[Python-Dev] Numeric PEPs
Moshe Zadka
moshez@zadka.site.co.il
Sun, 11 Mar 2001 17:19:44 +0200 (IST)
Trying once again for the sought after position of "most PEPs on the
planet", here are 3 new PEPs as discussed on the DevDay. These PEPs
are in a large way, taking apart the existing PEP-0228, which served
its strawman (or pie-in-the-sky) purpose well.
Note that according to PEP 0001, the discussion now should be focused
on whether these should be official PEPs, not whether these are to
be accepted. If we decide that these PEPs are good enough to be PEPs
Barry should check them in, fix the internal references between them.
I would also appreciate setting a non-Yahoo list (either SF or python.org)
to discuss those issues -- I'd rather discussion will be there rather
then in my mailbox -- I had bad experience regarding that with PEP-0228.
(See Barry? "send a draft" isn't that scary. Bet you don't like me to
tell other people about it, huh?)
PEP: XXX
Title: Unifying Long Integers and Integers
Version: $Revision$
Author: pep@zadka.site.co.il (Moshe Zadka)
Status: Draft
Python-Version: 2.2
Type: Standards Track
Created: 11-Mar-2001
Post-History:
Abstract
Python has both integers, machine word size integral types, and long
integers, unbounded integral types. When integers operations overflow,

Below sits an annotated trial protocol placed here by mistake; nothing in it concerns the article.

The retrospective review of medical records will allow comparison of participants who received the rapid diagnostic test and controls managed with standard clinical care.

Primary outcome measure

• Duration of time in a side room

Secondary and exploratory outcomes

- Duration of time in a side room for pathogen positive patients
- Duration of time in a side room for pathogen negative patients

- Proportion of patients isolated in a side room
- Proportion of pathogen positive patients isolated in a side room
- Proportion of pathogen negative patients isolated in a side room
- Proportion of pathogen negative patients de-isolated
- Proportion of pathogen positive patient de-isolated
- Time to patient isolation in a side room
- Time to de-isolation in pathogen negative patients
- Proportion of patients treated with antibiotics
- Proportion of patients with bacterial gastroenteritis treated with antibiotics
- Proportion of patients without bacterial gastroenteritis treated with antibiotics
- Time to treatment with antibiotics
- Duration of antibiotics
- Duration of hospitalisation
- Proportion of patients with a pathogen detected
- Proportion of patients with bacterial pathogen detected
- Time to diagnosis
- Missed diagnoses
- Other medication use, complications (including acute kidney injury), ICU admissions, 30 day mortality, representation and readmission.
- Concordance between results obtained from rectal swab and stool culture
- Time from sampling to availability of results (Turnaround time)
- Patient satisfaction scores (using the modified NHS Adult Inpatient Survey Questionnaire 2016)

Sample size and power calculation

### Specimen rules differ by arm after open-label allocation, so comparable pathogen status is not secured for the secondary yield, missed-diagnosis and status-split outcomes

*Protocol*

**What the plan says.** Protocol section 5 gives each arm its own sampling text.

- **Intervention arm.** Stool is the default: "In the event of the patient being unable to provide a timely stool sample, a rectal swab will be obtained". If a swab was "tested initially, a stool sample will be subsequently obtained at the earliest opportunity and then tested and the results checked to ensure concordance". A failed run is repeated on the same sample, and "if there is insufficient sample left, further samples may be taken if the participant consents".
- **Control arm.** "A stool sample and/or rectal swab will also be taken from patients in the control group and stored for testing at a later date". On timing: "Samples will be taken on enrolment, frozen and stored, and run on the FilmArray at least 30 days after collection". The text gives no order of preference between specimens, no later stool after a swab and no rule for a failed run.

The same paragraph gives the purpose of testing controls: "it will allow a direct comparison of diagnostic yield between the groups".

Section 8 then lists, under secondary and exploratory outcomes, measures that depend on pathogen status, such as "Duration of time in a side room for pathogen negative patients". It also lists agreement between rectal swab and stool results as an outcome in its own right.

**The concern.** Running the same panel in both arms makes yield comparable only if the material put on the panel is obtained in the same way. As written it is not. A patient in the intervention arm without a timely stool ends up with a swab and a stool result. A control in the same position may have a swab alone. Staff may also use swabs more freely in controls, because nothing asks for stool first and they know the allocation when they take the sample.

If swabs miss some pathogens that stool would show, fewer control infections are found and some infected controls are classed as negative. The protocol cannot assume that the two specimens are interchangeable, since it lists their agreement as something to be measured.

the machine registers, they raise an error. This proposes to do away
with the distinction, and unify the types from the prespective of both
the Python interpreter, and the C API.
Rationale
Having the machine word size leak to the language hinders portability
(for examples, .pyc's are not portable because of that). Many programs
find a need to deal with larger numbers after the fact, and changing the
algorithms later is not only bothersome, but hinders performance on the
normal case.
Literals
A trailing 'L' at the end of an integer literal will stop having any
meaning, and will be eventually phased out. This will be done using
warnings when encountering such literals. The warning will be off by
default in Python 2.2, on by default for two revisions, and then will
no longer be supported.
Builtin Functions
The function long will call the function int, issuing a warning. The
warning will be off in 2.2, and on for two revisions before removing
the function. A FAQ will be added that if there are old modules needing
this then
long=int
At the top would solve this, or
import __builtin__
__builtin__.long=int
In site.py.
C API
All PyLong_AsX will call PyInt_AsX. If PyInt_AsX does not exist, it will
be added. Similarly PyLong_FromX. A similar path of warnings as for the
Python builtins followed.
Overflows
When an arithmetic operation on two numbers whose internal representation
is as a machine-level integers returns something whose internal
representation is a bignum, a warning which is turned off by default will
be issued. This is only a debugging aid, and has no guaranteed semantics.